Several Raine Foundation Grants received

Two of our early career researchers have received prestigious priming grants from the Raine Medical Research Foundation.

Dr Alex Tang (pictured), a postdoctoral researcher in the Brain Plasticity Research group at the Perron Institute and University of Western Australia, received $193,639 for his project titled: Harnessing neuroplasticity in the young and old brain with brain stimulation.

Dr Tang’s project aims to investigate how brain stimulation induces neuroplasticity in the young and old brain. Despite the increasing use of brain stimulation to drive neuroplasticity in humans, a basic understanding of which the cells in the brain are stimulated, how they change after stimulation and whether this is altered during normal ageing is poorly understood. Expected outcomes of this project include a greater understanding of how brain stimulation can be used to harness neuroplasticity in young and older adults using advanced brain imaging and genetic tools. The knowledge gained from this project will allow for the optimisation of brain stimulation protocols to promote “healthy ageing”.

Dr Ryan Anderton, head of the Neurodegenerative Disorders Research group at the Perron Institute and the School of Health Sciences at the University of Notre Dame, received $175,000 to investigate neuroprotective peptides showing encouraging results in stroke models and in neurodegenerative disorders such as Parkinson’s.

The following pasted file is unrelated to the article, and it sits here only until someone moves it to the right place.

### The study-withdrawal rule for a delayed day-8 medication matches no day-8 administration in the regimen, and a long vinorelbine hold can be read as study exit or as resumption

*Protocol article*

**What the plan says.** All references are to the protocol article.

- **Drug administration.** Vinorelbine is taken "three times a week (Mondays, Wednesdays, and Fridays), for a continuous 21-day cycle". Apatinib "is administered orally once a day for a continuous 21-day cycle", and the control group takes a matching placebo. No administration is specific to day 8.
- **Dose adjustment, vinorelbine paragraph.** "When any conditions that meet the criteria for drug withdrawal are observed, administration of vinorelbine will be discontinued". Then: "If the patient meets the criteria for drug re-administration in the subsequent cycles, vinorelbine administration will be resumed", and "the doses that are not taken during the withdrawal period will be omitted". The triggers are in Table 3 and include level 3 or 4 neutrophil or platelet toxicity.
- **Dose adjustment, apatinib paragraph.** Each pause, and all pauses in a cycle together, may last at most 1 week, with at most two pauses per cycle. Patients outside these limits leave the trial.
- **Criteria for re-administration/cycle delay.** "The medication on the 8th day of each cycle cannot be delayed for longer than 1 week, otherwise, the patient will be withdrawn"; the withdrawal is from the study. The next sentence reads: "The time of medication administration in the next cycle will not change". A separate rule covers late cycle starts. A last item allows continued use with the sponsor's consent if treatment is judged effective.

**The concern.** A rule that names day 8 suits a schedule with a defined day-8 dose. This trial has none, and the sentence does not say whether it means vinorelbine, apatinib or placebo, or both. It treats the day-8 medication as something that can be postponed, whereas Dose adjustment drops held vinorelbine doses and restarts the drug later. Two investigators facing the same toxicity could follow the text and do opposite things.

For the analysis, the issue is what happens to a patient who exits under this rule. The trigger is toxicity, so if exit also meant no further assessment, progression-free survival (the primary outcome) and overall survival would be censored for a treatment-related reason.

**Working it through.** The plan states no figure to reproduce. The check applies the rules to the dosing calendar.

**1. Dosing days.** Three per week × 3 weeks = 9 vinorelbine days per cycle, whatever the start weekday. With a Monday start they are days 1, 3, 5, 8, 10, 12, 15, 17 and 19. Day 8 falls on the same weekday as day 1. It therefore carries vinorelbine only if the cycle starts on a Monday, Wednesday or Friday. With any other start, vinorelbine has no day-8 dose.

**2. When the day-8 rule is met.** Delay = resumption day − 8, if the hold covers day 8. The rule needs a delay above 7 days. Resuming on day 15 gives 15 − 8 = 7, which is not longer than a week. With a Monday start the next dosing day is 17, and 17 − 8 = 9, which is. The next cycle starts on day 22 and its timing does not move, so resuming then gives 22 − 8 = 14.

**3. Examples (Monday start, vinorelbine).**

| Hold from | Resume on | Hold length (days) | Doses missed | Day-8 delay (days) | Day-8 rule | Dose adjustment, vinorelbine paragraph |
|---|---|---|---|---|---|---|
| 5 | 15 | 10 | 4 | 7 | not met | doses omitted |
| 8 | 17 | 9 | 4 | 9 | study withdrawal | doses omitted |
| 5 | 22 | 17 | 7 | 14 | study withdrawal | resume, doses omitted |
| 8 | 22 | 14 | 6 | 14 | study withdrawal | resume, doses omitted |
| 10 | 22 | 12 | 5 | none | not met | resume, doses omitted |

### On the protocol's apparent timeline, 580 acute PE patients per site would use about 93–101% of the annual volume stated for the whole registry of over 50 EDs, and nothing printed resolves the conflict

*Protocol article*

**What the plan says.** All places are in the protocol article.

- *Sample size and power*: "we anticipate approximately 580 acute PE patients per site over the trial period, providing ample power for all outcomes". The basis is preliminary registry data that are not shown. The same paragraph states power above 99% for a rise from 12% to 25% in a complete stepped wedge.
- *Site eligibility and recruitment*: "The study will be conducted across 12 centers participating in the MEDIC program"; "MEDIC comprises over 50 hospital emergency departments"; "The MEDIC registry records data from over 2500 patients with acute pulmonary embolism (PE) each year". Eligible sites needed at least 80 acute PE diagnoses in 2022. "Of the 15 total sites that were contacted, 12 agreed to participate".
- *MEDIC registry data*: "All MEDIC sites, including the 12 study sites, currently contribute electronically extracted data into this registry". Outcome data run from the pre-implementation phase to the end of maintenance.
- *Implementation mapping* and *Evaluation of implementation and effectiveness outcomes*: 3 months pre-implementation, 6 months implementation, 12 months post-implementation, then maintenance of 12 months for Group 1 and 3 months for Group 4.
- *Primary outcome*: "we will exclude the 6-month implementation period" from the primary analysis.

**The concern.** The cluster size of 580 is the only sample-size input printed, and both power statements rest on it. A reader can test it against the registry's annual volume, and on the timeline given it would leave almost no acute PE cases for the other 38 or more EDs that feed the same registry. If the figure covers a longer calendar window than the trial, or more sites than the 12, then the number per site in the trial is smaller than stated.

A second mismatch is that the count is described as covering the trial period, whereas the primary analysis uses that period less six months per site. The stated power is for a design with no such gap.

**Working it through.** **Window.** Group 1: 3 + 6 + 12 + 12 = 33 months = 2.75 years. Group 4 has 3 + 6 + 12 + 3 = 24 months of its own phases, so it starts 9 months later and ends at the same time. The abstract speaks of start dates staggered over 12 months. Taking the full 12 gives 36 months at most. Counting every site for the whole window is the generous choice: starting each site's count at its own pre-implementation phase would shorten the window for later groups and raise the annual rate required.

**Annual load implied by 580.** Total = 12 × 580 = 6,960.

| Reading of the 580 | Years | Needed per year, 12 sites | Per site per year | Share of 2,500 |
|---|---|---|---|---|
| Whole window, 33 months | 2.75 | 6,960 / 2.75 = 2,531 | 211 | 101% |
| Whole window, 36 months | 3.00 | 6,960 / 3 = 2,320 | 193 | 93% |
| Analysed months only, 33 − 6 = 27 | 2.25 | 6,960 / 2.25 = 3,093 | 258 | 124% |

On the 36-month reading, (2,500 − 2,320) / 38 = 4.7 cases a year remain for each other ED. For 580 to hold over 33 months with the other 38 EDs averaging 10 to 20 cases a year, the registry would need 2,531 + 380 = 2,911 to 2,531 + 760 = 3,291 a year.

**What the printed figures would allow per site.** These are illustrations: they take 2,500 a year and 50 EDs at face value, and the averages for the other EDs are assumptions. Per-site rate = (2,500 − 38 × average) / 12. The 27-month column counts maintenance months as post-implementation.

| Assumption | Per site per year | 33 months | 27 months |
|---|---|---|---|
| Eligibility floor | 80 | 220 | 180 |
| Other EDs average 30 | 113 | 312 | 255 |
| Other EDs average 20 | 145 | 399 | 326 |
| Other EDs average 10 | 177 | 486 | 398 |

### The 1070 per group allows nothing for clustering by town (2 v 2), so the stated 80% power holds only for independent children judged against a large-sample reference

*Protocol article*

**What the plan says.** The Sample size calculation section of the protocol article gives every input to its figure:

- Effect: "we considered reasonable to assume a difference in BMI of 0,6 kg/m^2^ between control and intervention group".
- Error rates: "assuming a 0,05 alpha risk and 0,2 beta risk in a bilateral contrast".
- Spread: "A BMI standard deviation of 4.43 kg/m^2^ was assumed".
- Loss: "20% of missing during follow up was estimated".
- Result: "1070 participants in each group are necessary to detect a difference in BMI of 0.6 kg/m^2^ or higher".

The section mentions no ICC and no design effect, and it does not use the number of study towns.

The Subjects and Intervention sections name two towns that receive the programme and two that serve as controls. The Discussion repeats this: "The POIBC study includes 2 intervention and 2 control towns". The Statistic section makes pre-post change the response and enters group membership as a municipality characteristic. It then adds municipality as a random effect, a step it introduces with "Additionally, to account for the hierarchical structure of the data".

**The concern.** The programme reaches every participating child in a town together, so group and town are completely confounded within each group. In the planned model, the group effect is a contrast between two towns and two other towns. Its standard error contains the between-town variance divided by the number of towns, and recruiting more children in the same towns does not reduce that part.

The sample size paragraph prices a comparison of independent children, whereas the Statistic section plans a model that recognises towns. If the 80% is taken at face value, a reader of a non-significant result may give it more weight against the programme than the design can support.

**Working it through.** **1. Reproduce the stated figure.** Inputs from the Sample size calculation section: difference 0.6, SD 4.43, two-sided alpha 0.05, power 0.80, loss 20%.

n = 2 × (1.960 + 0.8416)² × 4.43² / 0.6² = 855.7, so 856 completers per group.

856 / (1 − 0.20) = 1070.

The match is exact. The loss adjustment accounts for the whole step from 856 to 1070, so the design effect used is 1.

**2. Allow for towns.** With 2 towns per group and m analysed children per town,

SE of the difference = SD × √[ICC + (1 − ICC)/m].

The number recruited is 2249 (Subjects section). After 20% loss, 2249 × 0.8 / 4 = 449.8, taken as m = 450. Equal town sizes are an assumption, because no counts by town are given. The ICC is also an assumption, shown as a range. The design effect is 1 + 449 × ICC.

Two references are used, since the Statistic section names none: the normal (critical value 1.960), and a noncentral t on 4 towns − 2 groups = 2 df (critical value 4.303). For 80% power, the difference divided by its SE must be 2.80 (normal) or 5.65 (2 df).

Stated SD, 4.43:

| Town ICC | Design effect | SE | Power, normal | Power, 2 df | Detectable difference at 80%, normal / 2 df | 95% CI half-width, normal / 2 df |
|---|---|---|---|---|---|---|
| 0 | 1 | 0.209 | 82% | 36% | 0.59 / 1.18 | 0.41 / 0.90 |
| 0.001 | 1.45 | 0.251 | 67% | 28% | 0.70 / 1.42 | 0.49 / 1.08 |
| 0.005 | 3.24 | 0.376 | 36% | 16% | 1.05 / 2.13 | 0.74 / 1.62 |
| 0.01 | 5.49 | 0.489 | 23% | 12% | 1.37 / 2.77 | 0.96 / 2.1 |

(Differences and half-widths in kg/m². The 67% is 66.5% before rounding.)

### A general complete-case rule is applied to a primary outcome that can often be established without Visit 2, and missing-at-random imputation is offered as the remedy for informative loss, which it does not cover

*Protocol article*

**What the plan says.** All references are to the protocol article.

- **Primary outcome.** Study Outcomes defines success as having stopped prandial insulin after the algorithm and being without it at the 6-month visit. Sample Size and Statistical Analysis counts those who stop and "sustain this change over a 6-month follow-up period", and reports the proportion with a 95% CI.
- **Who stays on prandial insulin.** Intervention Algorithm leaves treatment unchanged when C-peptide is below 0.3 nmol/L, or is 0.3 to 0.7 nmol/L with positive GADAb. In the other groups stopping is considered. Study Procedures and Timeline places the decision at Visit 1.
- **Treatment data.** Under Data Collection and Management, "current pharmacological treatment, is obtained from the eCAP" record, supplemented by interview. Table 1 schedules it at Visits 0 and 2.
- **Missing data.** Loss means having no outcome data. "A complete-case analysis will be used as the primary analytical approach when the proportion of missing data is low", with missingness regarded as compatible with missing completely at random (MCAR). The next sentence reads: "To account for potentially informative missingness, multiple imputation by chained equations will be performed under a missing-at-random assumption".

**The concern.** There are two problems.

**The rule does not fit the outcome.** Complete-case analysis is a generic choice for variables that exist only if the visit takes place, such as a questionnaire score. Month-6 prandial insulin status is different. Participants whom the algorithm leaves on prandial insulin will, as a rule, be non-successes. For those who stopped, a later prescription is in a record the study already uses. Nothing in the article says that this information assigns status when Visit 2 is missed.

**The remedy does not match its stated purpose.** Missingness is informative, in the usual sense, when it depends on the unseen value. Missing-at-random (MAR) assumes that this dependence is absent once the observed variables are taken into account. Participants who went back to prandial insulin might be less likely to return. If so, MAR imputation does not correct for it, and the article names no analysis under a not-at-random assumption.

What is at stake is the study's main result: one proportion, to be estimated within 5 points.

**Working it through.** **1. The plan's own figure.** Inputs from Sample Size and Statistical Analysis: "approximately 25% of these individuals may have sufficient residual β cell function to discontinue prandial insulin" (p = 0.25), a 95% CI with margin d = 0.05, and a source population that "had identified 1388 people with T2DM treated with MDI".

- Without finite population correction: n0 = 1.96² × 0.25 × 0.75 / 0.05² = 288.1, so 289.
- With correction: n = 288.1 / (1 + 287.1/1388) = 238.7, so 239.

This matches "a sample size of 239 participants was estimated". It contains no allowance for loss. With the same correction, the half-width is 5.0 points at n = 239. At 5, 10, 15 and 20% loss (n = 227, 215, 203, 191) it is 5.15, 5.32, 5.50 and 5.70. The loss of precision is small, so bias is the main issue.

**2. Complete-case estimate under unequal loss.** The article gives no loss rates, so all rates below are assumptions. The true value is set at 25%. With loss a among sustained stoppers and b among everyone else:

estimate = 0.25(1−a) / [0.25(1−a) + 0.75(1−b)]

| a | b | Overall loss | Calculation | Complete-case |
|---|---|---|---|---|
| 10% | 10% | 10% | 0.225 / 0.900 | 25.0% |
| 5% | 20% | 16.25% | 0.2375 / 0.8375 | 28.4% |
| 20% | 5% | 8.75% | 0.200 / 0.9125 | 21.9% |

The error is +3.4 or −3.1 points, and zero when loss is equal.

Advanced pre-clinical studies using these peptides have shown promising results in reducing brain injury and neurological deficits in stroke, perinatal hypoxia and traumatic brain injury models. Due to their size and properties, small peptides containing arginine can enter the brain and penetrate cells. Once internalised by cells, these peptides target mitochondria and proteins and help maintain mitochondrial function and cellular energy levels following injury.

Peptides provide an exciting novel class of neuroprotective agent, with potential clinical application in acute and chronic neurological disorders.

“Arginine-rich peptides represent potential therapeutic candidates for the treatment of neurodegenerative disorders such as Parkinson’s and Alzheimer’s disease,” Dr Anderton says.

Two visiting professorship grants were also received in the same round. Dr Tang has invited Professor Cliff Abraham to visit UWA and the institute in August 2020 via a Forrest Research Foundation (FRF) Distinguished Visiting Fellowship, jointly funded by the Perron Institute. Ornit Chiba-Falek, Associate Professor of Neurology, Duke University, has been invited to visit the institute in 2020 by Professor Anthony Akkari, head of Motor Neurone Disease Genetics and Therapeutics.

The Raine Awards ceremony took place at the UWA Club.

Pictured: Alex-Tang-and-Jenny-Rodger-Raine-grant-ceremony